Friday, February 19, 2010

Here Comes Zodiac

Yesterday was one of those days when the Antarctic is just perfect. We had blue skies for our helo ops and calm water for some work by zodiac. Zodiacs are small boats with a flat bottom, air-filled sides, and a small motor.

We have two zodiacs, and each went out for three trips. There was a trip to retrieve a time-lapse camera for the National Geographic team, there were trips to gather kelp for the biologists, there were trips to gather water for chemical analysis, and there was my trip to listen to some glaciers. We used the hydrophones again, this time to listen to glaciers instead of sea ice.

The moment we put the hydrophones in the water, Ross, our marine technician and zodiac pilot saw that the iceberg that we were listening to was going to flip over. It did, and I have a great video that I'll post once I'm back on shore. I listened to that iceberg and one other before it was time to return to the ship.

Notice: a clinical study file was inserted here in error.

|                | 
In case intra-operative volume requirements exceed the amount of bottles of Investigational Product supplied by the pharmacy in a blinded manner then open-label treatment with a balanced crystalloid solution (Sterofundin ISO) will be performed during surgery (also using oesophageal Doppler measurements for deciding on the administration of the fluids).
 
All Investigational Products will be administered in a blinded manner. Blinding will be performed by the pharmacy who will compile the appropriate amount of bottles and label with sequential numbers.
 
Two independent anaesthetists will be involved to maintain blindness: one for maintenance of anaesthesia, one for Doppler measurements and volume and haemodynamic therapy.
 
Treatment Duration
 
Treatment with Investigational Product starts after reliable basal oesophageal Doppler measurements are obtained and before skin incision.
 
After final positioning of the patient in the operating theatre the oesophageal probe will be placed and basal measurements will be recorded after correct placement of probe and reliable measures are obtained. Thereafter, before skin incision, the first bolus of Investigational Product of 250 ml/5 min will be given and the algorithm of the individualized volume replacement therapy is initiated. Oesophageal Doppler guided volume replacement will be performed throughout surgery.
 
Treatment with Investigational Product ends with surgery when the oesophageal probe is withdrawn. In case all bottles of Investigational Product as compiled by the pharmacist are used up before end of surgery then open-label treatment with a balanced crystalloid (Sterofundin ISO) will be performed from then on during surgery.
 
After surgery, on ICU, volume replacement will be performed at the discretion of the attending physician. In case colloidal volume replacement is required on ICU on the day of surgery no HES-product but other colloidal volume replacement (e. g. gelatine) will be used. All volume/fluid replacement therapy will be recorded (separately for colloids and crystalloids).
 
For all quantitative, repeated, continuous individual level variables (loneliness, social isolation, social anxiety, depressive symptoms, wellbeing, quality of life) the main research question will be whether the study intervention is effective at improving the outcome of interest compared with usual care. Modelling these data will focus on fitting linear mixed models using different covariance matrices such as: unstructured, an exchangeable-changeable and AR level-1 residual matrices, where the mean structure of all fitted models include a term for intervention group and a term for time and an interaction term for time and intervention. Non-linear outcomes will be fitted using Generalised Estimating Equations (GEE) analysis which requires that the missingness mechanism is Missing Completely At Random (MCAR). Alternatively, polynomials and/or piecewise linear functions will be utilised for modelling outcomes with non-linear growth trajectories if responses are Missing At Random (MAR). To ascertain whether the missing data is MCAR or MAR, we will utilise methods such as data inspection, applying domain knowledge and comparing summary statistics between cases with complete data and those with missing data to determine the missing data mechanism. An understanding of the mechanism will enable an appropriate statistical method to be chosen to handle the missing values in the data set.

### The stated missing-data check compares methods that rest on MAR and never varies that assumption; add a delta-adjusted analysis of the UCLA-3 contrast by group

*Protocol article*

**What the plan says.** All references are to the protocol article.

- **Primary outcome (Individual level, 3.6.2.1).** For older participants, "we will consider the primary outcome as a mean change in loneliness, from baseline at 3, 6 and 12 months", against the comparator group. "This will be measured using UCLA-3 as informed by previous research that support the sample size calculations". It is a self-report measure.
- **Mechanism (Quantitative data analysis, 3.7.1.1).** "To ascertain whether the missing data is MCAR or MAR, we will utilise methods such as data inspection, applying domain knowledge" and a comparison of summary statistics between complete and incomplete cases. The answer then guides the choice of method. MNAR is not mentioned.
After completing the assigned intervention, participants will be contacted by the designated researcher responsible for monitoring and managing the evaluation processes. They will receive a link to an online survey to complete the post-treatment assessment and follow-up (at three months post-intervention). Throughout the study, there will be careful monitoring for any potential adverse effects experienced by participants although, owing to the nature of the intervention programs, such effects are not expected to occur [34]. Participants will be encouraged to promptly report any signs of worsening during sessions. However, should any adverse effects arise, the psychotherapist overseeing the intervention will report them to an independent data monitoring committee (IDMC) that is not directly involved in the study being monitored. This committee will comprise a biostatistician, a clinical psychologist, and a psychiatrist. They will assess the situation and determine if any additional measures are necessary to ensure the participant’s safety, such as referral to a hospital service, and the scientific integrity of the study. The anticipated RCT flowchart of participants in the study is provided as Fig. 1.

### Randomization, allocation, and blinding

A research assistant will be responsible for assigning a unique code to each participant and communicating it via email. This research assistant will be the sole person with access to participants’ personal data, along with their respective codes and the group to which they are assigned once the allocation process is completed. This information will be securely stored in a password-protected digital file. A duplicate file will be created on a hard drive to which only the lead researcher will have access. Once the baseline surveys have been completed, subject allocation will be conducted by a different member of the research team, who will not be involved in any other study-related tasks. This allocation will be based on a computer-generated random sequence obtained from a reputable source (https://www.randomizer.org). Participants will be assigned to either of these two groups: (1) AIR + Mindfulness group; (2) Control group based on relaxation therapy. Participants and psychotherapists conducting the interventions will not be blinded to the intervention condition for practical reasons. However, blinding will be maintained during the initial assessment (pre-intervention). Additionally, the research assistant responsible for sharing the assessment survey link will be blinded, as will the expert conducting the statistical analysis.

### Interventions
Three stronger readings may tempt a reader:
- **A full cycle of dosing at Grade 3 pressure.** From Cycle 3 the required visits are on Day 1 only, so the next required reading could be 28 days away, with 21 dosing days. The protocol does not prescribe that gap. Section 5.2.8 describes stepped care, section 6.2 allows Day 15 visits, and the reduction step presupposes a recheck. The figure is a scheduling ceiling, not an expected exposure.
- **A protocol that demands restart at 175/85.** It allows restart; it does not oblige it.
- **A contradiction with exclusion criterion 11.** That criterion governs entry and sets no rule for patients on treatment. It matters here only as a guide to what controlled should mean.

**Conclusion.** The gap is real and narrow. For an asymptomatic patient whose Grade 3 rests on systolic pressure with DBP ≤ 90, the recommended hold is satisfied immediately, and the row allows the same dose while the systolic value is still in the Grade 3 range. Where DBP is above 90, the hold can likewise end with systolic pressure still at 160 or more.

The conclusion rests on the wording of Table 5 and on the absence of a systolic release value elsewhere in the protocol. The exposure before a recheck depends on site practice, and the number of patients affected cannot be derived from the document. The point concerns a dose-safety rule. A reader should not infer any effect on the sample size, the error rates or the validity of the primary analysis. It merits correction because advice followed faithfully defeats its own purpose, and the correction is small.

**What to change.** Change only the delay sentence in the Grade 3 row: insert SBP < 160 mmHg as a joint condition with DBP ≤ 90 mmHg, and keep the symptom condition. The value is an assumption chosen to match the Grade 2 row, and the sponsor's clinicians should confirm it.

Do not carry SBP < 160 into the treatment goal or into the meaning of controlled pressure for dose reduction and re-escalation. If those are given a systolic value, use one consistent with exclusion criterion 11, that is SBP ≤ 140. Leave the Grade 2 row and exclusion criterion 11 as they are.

On the way back to the ship, we saw a leopard seal on some ice. Leopard seals are known to eat people, but they generally don't bother you if you're in a zodiac. So we approached, carefully and quietly, and got to circle around him before we went back to the ship. You can identify a leopard seal by it's silhouette: there's a medium head, a skinny neck, and a big body. They're the only seals with necks, and they also have leopard-like spots on their undersides - but you usually don't want to get close enough to see those!


  1. Hi,
    How do you "hear" that an iceberg is going to flip? Love the pics, please post more :) ...

  2. I'm also curious about the "listening" to icebergs! And what does it mean to flip?